INTERVIEW- Drum machine man: Tim Reynolds' wild fantasies
Even more than record sales, sold-out shows, and critical acclaim, the biggest testament to Tim Reynolds' thorough mastery of the guitar is the fact that his specter still seems to lurk around Miller's, where he maintained a residency for several years. Since blowing town almost 10 years ago, Reynolds has struggled to balance his roles as surrogate guitar hero of sorts for the Dave Matthews Band and experimental independent musician.
His 2002 homecoming show at the Outback Lodge, for example, drew throngs of college students expecting the light acoustic fare featured on the duo record he made with Matthews in 1999. Instead, Reynolds came out in a gas mask and started playing hard rock and industrial metal, clearing the room rather handily before the night was through. But to hear him tell it, that's all part of the fun.
The Hook: Which side of you will we see at Starr Hill, acoustic or heavy?
Tim Reynolds: I'll be playing mostly acoustic, but there's this one effect that I've learned how to use– a ring modulator– that brings in a crazier side. I also love drum machines, and I've actually realized that I'm a bit of a drum machine myself. I'm that neurotic. It's acoustic, but not necessarily chill.
The Hook: Aggressive, maybe?
Tim Reynolds: It has its moments of that, for sure. I guess I go for the electronica sound.
The Hook: Even though you tend to use less sequencing on the acoustic projects?
Tim Reynolds: I realized that after using sequenced stuff for a few years, I really dug it and got what I needed, but I also wanted to go out and learn a lot of new music and be able to play it at gigs; it's better to drop all the technology. What I learned from the drum machine project was how you can program your body to play things.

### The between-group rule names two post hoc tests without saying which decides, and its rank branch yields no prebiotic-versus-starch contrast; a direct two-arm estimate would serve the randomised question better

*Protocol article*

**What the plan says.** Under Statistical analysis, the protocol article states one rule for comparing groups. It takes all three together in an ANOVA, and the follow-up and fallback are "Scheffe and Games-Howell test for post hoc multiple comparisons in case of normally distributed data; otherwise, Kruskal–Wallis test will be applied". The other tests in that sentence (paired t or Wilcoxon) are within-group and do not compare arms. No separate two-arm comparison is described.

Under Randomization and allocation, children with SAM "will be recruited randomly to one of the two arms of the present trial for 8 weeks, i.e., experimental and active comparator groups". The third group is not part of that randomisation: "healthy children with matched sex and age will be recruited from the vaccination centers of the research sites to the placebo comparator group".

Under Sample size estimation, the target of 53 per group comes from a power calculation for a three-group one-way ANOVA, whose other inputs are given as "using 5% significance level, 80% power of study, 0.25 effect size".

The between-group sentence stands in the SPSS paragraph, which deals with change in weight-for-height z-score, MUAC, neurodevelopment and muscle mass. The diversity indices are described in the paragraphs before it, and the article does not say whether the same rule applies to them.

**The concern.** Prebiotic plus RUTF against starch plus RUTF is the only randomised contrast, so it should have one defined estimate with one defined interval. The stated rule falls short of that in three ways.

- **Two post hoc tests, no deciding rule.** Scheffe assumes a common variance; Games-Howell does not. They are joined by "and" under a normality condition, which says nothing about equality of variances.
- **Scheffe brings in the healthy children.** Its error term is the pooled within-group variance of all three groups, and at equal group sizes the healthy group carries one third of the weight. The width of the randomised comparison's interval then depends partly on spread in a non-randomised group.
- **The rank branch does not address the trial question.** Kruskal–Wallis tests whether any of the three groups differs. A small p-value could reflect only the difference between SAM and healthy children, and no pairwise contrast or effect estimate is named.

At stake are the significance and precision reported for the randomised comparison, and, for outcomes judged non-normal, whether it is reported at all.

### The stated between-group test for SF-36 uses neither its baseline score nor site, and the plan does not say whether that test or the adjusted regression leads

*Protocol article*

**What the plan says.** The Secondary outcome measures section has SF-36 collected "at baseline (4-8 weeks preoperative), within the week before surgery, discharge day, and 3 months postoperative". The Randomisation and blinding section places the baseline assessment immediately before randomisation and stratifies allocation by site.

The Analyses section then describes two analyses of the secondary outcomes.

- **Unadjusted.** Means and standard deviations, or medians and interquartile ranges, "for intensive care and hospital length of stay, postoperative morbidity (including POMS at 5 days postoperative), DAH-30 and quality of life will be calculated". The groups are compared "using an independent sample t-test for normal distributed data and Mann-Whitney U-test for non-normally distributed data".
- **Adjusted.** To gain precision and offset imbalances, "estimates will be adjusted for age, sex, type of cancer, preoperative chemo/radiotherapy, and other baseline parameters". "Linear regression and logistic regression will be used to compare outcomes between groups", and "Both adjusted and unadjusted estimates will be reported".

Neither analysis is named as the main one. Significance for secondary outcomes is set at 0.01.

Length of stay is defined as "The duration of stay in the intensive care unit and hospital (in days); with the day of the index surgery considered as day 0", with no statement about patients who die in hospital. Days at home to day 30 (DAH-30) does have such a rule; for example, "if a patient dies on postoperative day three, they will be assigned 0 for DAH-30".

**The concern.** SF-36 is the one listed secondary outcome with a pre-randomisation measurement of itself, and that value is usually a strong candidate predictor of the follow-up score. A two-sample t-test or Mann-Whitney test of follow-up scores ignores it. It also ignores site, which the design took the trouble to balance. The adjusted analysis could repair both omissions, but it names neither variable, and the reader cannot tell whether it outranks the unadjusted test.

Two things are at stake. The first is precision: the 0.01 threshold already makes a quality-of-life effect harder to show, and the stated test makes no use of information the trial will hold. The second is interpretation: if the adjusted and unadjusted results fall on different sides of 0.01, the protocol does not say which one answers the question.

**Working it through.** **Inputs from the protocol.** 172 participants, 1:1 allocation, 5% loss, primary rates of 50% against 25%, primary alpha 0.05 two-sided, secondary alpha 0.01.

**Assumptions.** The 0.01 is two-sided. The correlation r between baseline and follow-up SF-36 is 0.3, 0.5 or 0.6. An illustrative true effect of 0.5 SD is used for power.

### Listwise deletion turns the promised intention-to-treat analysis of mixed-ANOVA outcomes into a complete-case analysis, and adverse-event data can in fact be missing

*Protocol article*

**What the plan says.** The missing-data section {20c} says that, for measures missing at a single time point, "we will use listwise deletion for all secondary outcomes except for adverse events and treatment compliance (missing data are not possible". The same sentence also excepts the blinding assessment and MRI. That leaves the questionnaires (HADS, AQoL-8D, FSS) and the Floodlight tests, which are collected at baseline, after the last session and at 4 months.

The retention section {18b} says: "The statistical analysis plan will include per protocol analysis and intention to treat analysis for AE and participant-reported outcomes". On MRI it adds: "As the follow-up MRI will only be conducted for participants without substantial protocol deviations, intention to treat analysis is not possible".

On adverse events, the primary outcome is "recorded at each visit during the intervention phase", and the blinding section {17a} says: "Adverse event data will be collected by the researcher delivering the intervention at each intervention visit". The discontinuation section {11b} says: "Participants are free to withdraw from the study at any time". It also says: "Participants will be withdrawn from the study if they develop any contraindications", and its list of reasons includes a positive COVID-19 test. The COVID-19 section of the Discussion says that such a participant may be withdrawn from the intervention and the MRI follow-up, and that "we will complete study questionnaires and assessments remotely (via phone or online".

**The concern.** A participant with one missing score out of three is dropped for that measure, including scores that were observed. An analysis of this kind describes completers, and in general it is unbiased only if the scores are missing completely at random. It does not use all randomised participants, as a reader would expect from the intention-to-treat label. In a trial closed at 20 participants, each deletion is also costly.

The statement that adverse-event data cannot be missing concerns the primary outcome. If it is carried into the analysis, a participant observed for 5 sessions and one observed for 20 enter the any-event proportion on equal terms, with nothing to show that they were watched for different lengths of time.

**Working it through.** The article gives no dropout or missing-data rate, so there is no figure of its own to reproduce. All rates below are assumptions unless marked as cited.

The Hook: Of the various musical paths you've gone down over the years, which has been the most educational for you?
Tim Reynolds: I think ultimately, just learning what it takes to make a song or an improv moment in music. It can be the littlest thing, a vibration or whatever, but those can be the most important things. Ultimately it's not a technical thing–- how weird a sound you can make with effects or how fast you can play– it's just all about the feel. And that;s a momentary thing that can happen one night and not the next, even if you play the same thing both nights. Music is super dynamic, just like life.
The Hook: What about all the other instruments you've learned to play?
Tim Reynolds: Well, most of the experimentation with other instruments was when I was in Charlottesville in the late '80s. I used to play sitar at Miller's for a couple years straight, to the point where the people who worked there didn't even know I played guitar. And then I came out here and started working with the machines. There are so many things I've learned from.
The Hook: Some of this stuff has probably kept you out of the mainstream. Have you ever had second thoughts about that aspect of it?
Tim Reynolds: Everyone has their own fantasies and their own reality checks, and I've had both. I realized when I was in the position to be offered anything that what I wanted to do was not what they'd want. I wanted experimental noise. Nobody would want that. That's just the way it goes, I guess, but I was learning something from that kind of music.
Photo by Ursula Coyote